The Mysterious Key and What It Opened, Page 2Louisa May Alcott
"Come, child, the dew is falling, and it is time we went in."
"No, no, Mamma is not rested yet, so I may run down to the spring if Ilike." And Lillian, as willful as winsome, vanished among the tall fernswhere deer couched and rabbits hid.
Hester leisurely followed, looking as unchanged as if a day instead oftwelve years had passed since her arms received the little mistress, whonow ruled her like a tyrant. She had taken but a few steps when thechild came flying back, exclaiming in an excited tone, "Oh, come quick!There's a man there, a dead man. I saw him and I'm frightened!"
"Nonsense, child, it's one of the keepers asleep, or some stroller whohas no business here. Take my hand and we'll see who it is."
Somewhat reassured, Lillian led her nurse to one of the old oaks besidethe path, and pointed to a figure lying half hidden in the fern. Aslender, swarthy boy of sixteen, with curly black hair, dark brows, andthick lashes, a singularly stern mouth, and a general expression ofstrength and pride, which added character to his boyish face anddignified his poverty. His dress betrayed that, being dusty andthreadbare, his shoes much worn, and his possessions contained in thelittle bundle on which he pillowed his head. He was sleeping like onequite spent with weariness, and never stirred, though Hester bent awaythe ferns and examined him closely.
"He's not dead, my deary; he's asleep, poor lad, worn out with his day'stramp, I dare say." "I'm glad he's alive, and I wish he'd wake up. He'sa pretty boy, isn't he? See what nice hands he's got, and his hair ismore curly than mine. Make him open his eyes, Hester," commanded thelittle lady, whose fear had given place to interest.
"Hush, he's stirring. I wonder how he got in, and what he wants,"whispered Hester.
"I'll ask him," and before her nurse could arrest her, Lillian drew atall fern softly over the sleeper's face, laughing aloud as she did so.
The boy woke at the sound, and without stirring lay looking up at thelovely little face bent over him, as if still in a dream.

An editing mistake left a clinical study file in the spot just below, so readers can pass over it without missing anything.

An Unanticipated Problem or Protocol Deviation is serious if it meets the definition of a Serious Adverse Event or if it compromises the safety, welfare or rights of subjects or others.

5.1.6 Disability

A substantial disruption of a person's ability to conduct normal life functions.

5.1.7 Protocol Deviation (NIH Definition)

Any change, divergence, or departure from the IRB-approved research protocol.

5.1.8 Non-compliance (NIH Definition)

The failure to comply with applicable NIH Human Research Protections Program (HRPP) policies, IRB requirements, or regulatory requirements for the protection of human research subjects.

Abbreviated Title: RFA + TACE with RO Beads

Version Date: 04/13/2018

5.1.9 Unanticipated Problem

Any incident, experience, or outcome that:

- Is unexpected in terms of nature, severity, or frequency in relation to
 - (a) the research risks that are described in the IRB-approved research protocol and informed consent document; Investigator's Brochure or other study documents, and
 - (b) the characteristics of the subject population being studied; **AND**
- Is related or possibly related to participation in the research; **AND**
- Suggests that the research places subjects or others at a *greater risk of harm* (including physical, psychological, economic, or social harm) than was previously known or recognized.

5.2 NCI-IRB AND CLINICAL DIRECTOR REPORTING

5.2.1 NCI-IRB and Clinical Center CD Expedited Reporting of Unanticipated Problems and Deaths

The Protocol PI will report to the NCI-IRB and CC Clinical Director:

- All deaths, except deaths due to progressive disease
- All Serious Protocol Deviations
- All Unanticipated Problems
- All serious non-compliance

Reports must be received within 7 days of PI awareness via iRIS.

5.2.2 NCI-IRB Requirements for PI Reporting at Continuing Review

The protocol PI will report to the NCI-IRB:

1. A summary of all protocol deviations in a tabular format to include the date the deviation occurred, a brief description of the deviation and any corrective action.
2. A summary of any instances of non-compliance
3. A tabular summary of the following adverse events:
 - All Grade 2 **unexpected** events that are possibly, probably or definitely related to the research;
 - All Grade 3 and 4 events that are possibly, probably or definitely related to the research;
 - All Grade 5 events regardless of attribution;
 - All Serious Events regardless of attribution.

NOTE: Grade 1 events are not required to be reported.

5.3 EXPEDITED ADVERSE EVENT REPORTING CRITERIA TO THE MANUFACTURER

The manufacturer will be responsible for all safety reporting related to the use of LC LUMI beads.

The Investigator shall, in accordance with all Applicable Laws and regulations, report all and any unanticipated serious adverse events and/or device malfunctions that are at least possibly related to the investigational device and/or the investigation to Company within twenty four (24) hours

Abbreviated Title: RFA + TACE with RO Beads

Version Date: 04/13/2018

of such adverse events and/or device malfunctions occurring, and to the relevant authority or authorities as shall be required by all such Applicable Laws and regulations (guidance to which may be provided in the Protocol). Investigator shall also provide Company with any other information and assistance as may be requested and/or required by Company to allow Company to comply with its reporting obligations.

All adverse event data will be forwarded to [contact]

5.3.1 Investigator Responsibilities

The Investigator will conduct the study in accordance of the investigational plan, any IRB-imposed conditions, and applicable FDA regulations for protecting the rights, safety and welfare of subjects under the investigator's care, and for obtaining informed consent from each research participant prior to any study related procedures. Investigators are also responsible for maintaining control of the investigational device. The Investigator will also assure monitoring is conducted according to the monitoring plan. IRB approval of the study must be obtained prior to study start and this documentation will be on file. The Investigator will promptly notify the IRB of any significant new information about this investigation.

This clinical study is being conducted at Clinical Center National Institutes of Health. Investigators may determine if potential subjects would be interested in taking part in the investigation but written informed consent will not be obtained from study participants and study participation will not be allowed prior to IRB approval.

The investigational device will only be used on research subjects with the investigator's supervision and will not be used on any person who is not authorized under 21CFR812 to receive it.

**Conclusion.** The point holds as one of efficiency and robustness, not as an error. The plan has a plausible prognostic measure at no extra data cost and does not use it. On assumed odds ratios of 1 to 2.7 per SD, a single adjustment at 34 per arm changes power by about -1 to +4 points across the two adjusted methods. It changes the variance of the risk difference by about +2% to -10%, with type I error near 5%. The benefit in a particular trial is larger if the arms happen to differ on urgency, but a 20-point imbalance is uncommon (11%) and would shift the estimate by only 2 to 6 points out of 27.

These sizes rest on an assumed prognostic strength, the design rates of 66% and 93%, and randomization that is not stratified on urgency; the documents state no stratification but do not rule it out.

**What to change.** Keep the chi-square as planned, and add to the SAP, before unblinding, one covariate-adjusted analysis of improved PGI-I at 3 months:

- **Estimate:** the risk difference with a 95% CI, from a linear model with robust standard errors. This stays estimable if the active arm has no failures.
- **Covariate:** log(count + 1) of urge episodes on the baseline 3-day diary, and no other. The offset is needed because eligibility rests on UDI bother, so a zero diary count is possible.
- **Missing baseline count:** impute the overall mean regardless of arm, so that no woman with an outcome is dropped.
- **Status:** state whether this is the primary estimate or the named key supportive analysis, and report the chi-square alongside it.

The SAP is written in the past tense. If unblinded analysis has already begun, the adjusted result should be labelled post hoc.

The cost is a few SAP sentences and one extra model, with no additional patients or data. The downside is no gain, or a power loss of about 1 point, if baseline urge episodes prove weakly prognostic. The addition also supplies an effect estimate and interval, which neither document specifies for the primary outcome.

"_Bella cara_," he said, in a musical voice. Then, as the child drewback abashed at the glance of his large, bright eyes, he seemed to wakeentirely and, springing to his feet, looked at Hester with a quick,searching glance. Something in his face and air caused the woman tosoften her tone a little, as she said gravely, "Did you wish to see anyone at the Hall?"
"Yes. Is Lady Trevlyn here?" was the boy's answer, as he stood cap inhand, with the smile fading already from his face.
"She is, but unless your business is very urgent you had better seeParks, the keeper; we don't trouble my lady with trifles."
"I've a note for her from Colonel Daventry; and as it is _not_ a trifle,I'll deliver it myself, if you please."
Hester hesitated an instant, but Lillian cried out, "Mamma is close by,come and see her," and led the way, beckoning as she ran.
The lad followed with a composed air, and Hester brought up the rear,taking notes as she went with a woman's keen eye.
Lady Trevlyn, a beautiful, pale woman, delicate in health and melancholyin spirit, sat on a rustic seat with a book in her hand; not reading,but musing with an absent mind. As the child approached, she held outher hand to welcome her, but neither smiled nor spoke.
"Mamma, here is a--a person to see you," cried Lillian, rather at a losshow to designate the stranger, whose height and gravity now awed her.
"A note from Colonel Daventry, my lady," and with a bow the boydelivered the missive.
Scarcely glancing at him, she opened it and read:
_My Dear Friend_,
_The bearer of this, Paul Jex, has been with me some months and hasserved me well. I brought him from Paris, but he is English born, and,though friendless, prefers to remain here, even after we leave, as we doin a week. When I last saw you you mentioned wanting a lad to help inthe garden; Paul is accustomed to that employment, though my wife usedhim as a sort of page in the house. Hoping you may be able to give himshelter, I venture to send him. He is honest, capable, and trustworthyin all respects. Pray try him, and oblige_,
_J. R. Daventry_
"The place is still vacant, and I shall be very glad to give it to you,if you incline to take it," said Lady Trevlyn, lifting her eyes from thenote and scanning the boy's face.
"I do, madam," he answered respectfully.
"The colonel says you are English," added the lady, in a tone ofsurprise.
The boy smiled, showing a faultless set of teeth, as he replied, "I am,my lady, though just now I may not look it, being much tanned and verydusty. My father was an Englishman, but I've lived abroad a good dealsince he died, and got foreign ways, perhaps."
As he spoke without any accent, and looked full in her face with a pairof honest blue eyes under the dark lashes, Lady Trevlyn's momentarydoubt vanished.
"Your age, Paul?"
"Sixteen, my lady."
"You understand gardening?"
"Yes, my lady."
"And what else?"